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Comparing XML Documents with Oracle's XDK 10g for Java : Page 2

Using Oracle's XDK 10g, you can reduce the process of comparing XML documents to a simple set of library calls that let you determine if the documents are the same, see what the differences are, or use the compare information to generate other documents.




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Comparing XML Documents with the XMLDiff Class
To compare two documents, you first, import the XMLDiff class package oracle.xml.differ into a Java application as shown below.

import oracle.xml.differ.*;

Next, create a DOMParser to parse the XML documents to be compared. The DOMParser class extends the oracle.xml.parser.v2.XMLParser class.

DOMParser parser=new DOMParser();

You have to load and parse the documents, using one of the parse() methods in the XMLParser class. You can load and parse an XML document from an InputSource, InputStream, Reader, String, or URL. I've used an InputStream in this article. Create an InputStream object from the XML document catalog.xml and parse the document with the parse(InputStream) method.

InputStream catalog1=new FileInputStream(new File("C:/XMLDiff/catalog.xml")); parser.parse(catalog1);

Obtain the XMLDocument object corresponding to the XML document parsed.

XMLDocument xmlDocument1=parser.getDocument();

Similarly, create an InputStream for XML document catalog2.xml and parse the XML document. Next, obtain an XMLDocument object for the XML document, catalog2.xml as shown below.

InputStream catalog2=new FileInputStream(new File("C:/XMLDiff/catalog2.xml")); parser.parse(catalog2); XMLDocument xmlDocument2=parser.getDocument();

The XMLDiff class is an interface for comparing two XML documents. You'll need to create a XMLDiff class. The downloadable sample Java application compares the two sample XML documents, and extends the XMLDiff class as the XMLCompare class. Here's how you create an XMLCompare class object.

XMLCompare xmlDiff=new XMLCompare();

Specify the XMLDocuments to be compared, either as oracle.xml.parser.v2.XMLDocument class objects, or as java.io.File objects. You can set them as XMLDocument objects with the setDocuments(XMLDocument, XMLDocument) method or (using two calls) setInput1(XMLDocument) and setInput2(XMLDocument) methods. Alternatively, you can set them as File objects using the setFiles(File, File) method, or the two setInput1(File) and setInput2(File) methods. The sample code uses the setDocuments(XMLDocument, XMLDocument) method as shown below.

xmlDiff.setDocuments(xmlDocument1, xmlDocument2);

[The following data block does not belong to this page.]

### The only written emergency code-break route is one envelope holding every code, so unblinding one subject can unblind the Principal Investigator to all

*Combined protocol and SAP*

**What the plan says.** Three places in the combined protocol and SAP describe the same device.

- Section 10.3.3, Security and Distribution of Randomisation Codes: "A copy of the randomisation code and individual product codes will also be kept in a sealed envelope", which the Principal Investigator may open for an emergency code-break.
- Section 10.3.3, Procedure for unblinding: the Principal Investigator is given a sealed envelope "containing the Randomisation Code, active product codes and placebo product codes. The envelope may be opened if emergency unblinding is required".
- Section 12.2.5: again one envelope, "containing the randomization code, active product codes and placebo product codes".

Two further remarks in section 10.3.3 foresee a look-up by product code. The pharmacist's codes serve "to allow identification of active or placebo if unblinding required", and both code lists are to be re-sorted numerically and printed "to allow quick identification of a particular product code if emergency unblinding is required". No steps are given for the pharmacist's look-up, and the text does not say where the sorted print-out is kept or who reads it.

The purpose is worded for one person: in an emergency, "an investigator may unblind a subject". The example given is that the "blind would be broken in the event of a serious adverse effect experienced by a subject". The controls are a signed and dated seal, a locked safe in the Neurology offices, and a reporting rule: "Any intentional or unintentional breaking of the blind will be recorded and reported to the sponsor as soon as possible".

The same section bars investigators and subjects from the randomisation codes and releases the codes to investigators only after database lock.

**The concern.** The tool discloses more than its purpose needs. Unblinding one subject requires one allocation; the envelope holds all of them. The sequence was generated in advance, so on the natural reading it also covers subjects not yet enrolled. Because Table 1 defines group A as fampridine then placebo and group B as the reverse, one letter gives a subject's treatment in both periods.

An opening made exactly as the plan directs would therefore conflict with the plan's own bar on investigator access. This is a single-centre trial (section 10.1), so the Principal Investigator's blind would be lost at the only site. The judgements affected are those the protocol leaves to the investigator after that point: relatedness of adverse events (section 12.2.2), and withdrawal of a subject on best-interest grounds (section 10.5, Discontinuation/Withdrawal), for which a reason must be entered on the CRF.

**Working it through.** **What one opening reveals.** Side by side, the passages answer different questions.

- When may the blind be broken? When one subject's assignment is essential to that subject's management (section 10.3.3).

You compare the two example XML documents with the diff() method, which returns a boolean.

boolean diff=xmlDiff.diff();

If the value of the diff variable is false, the two XML documents are the same, while if diff is true, the documents are different. Using the example documents shown in Listing 1 and Listing 2, you'll get a value of true for the diff variable, which indicates that the documents are different.

You can also compare nodes using the equals(Node, Node) method, which also returns a boolean.

Now that you know the documents are different, you might be interested in listing the actual differences. You can generate a listing of the differences using the printDiffTree(int, BufferedWriter) method. The int parameter specifies which XML document to use as the base document when evaluating the differences. In other words, if the int parameter value is 1, the printDiffTree() method outputs the additions/deletions/modifications in XML document 1 as compared to XML document 2, while if int is 2, the method outputs the differences for document 2 as compared to document 1. The BufferedWriter parameter specifies the output file. To obtain the results, specify the int parameter value as 1 and create a BufferedWriter to output the differences between the XML documents, as shown below.

BufferedWriter bufferedWriter=new BufferedWriter( new FileWriter(new File("c:/XMLDiff/diff.txt"))); xmlDiff.printDiffTree(1, bufferedWriter); bufferedWriter.flush();

A BufferedWriter outputs the set of features that are different between the two XML documents. Listing 3 shows the sample output containing the differences between the two example documents.

The output is fairly straightforward. The MODIFIED keyword indicates XML document elements that are present in both documents, but that differ (are modified) between the two. Added elements are indicated by the keyword ADDED, and deleted elements by DELETED. Note that the elements that are marked DELETED would be marked ADDED, and elements marked ADDED would be marked DELETED if the int value in printDiffTree() method is modified from 1 to 2.

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